Liberalism has long held a reputation for hoarding the influential celebrity talent: Redford, Streisand, etc. Consider last fall, when candidate Obama received an aesthetic donation from rapper will.i.am, whose "Yes We Can" video featured Scarlett Johansson, while GOP admen resorted to piping in old Jackson Browne—who promptly sued. But when it comes to art that has swayed power brokers instead of voters, the free-market fundamentalism of Ayn Rand tilts the balance rightward. Federal Reserve icon Alan Greenspan wrote in his memoir that Rand was a "stabilizing force" in his life. Congressman John Campbell told The Washington Independent that Atlas Shrugged—in which John Galt organizes an industrialists' strike against a socialist state—is his "instruction manual."Because Rand's broad (and repetitive) novelistic brush strokes invite mimicry, it's no surprise that a thinker on the left would mount a similar tract-as-fiction in response. What's shocking is that Ralph Nader thinks he's...
  • Somebody, Please! Write Whitney Houston Better Songs

    Pretty much nobody roots against Whitney Houston. After the train-wreck marriage to Bobby Brown (complete with embarrassing reality show), her admission of substance abuse problems, and the long periods of inactivity, it's difficult not to feel for the female singer who's had as much influence as anyone else on the post-Aretha direction of popular soul. The sense that Houston is due for a reversal of fortune is why her new album, I Look To You, should perform acceptably on the charts; a sympathetic public can take an artist part of the way toward a comeback. Though songs like her new album's lead-off track also help a great deal. Co-written by Alicia Keys and produced by hip-hop auteur Swizz Beatz, the stripped-down, swinging disco of "Million Dollar Bill" is precisely the kind of material Houston can still own. The sound is slightly throwback in nature, but with a tasteful sonic update that can fend off accusations of cheese. Unfortunately, that sweet spo...
  • Yoko Ono Gets Her Due

    To talk about Yoko Ono is to talk about The Scream. An impossibly long, warbling vocal tremor, it confirmed the public's worst prejudices about Ono—that she was an unmusical self-promoter who'd put John Lennon under her spell and split up the Beatles. Never mind that her experiments with musique concrète played at Carnegie Hall's recital space five years before she ever met Lennon, or that Ono's studio art had previously become a pillar of Fluxus, the conceptual-art movement organized around chance. Perhaps it was an unintentional testament to the raw force of her act, but the public's reaction constituted a frenzied rhetoric beyond the influence of such information. Today Ono recalls being blamed for whatever Lennon's failings were seen to be by any given group. She says the radical left, frustrated with Lennon's peacenik refusal to sign up for violent protest, thought her the culprit. So too did Middle America, except that its beef seemed like an after-the-fact explanation for the...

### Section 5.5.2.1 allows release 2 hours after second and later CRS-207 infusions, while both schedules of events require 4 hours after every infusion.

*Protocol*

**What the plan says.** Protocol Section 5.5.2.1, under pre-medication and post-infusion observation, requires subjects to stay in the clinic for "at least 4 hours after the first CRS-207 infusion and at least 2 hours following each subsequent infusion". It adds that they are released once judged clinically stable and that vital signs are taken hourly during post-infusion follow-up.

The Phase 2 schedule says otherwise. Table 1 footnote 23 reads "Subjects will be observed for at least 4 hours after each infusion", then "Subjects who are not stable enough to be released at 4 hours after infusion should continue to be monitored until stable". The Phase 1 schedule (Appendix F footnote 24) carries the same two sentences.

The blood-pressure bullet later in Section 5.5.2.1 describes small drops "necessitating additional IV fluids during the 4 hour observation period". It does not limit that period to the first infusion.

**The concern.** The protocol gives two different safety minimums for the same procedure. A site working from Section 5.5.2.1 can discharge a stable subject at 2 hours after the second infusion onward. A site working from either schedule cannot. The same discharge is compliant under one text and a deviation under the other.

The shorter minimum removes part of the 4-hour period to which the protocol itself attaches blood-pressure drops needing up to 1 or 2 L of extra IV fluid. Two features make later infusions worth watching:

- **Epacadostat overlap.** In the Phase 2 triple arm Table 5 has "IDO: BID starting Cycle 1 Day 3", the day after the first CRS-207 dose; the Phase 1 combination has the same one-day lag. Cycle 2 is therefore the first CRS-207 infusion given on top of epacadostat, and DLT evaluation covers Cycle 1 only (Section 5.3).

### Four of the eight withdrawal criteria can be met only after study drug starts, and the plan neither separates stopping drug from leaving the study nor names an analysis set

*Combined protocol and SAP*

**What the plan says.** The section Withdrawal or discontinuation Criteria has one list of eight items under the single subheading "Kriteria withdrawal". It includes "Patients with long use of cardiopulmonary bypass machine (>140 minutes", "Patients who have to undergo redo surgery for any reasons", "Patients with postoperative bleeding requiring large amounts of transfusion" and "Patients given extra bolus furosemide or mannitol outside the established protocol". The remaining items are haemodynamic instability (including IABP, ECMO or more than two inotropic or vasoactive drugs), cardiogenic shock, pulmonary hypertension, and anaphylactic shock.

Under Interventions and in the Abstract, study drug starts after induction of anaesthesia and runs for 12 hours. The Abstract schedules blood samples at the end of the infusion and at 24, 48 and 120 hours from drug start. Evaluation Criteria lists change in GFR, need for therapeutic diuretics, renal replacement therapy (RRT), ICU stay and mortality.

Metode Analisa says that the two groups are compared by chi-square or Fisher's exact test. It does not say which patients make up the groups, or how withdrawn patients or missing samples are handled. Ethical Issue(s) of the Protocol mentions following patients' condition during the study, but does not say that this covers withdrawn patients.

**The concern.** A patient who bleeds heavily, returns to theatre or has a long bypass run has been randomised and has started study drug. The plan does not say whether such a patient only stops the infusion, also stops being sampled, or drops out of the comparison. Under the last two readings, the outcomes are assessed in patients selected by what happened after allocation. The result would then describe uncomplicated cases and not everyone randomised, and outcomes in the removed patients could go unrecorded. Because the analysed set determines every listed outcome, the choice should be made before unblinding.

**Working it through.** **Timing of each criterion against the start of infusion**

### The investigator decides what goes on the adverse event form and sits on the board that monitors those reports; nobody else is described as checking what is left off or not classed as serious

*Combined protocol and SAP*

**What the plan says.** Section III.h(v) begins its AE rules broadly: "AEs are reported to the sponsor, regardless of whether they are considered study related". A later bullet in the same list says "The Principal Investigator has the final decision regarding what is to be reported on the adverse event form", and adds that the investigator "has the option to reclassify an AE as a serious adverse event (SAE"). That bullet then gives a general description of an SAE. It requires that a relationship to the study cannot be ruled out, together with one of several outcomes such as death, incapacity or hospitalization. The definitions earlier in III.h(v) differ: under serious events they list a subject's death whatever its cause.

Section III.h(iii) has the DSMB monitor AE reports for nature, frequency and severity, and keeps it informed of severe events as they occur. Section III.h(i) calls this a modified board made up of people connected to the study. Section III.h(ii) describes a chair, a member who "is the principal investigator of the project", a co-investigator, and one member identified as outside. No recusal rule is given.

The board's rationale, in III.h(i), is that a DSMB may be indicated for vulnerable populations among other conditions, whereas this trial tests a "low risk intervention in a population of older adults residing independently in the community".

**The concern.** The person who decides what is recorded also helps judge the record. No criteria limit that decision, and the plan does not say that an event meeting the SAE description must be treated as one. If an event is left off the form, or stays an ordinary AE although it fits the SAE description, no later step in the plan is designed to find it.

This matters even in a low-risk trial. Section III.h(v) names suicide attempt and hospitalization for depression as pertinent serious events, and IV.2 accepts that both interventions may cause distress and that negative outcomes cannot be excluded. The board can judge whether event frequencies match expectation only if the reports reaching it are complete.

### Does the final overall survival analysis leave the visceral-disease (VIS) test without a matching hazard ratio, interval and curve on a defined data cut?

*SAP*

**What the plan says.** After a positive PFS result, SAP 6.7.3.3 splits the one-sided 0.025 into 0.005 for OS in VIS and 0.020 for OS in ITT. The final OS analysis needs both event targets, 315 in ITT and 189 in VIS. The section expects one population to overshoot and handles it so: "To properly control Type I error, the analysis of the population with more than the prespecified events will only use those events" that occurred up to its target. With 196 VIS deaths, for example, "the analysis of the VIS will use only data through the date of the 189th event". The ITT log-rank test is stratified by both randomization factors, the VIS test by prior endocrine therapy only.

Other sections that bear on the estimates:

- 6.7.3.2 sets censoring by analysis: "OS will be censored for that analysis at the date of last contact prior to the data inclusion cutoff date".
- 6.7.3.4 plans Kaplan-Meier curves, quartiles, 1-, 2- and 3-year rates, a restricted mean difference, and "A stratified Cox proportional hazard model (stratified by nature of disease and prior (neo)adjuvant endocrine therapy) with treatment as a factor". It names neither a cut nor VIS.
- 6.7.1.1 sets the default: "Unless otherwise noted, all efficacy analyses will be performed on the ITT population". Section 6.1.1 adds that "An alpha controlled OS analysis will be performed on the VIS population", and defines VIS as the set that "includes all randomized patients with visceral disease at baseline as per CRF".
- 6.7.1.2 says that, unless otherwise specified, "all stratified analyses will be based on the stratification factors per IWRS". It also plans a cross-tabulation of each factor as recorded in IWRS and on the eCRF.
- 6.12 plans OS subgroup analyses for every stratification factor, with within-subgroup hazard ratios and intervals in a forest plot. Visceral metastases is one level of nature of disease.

• A Trippy Q&A With Wayne Coyne About the Flaming Lips' Return to Noise

    If a band leaks four full songs from a new album months before the street date, it's usually a sign they're confident about the total package. And in the case of the Flaming Lips, that confidence appears legitimate. For anyone disappointed by the more commercial aspect of the band's last two efforts, the Lips' next 70-minute full-length release, due Oct. 13, plays like a freak-show mea culpa, clattering and gyrating with psychedelic glee. Lead Lip Wayne Coyne spoke with NEWSWEEK's Seth Colter Walls while rolling on a tour bus through Northern California. In the course of several dropped calls, he discussed the recording of Embryonic, and his influences—ranging from Jean Cocteau to Gwen Stefani. Excerpts:Hello?Coyne: Hey, just so you know, we're in the bus, traveling through Northern California. It's the worst place to try to have a phone conversation. We're probably going to lose you, but you can keep calling me back.Good deal. You were just...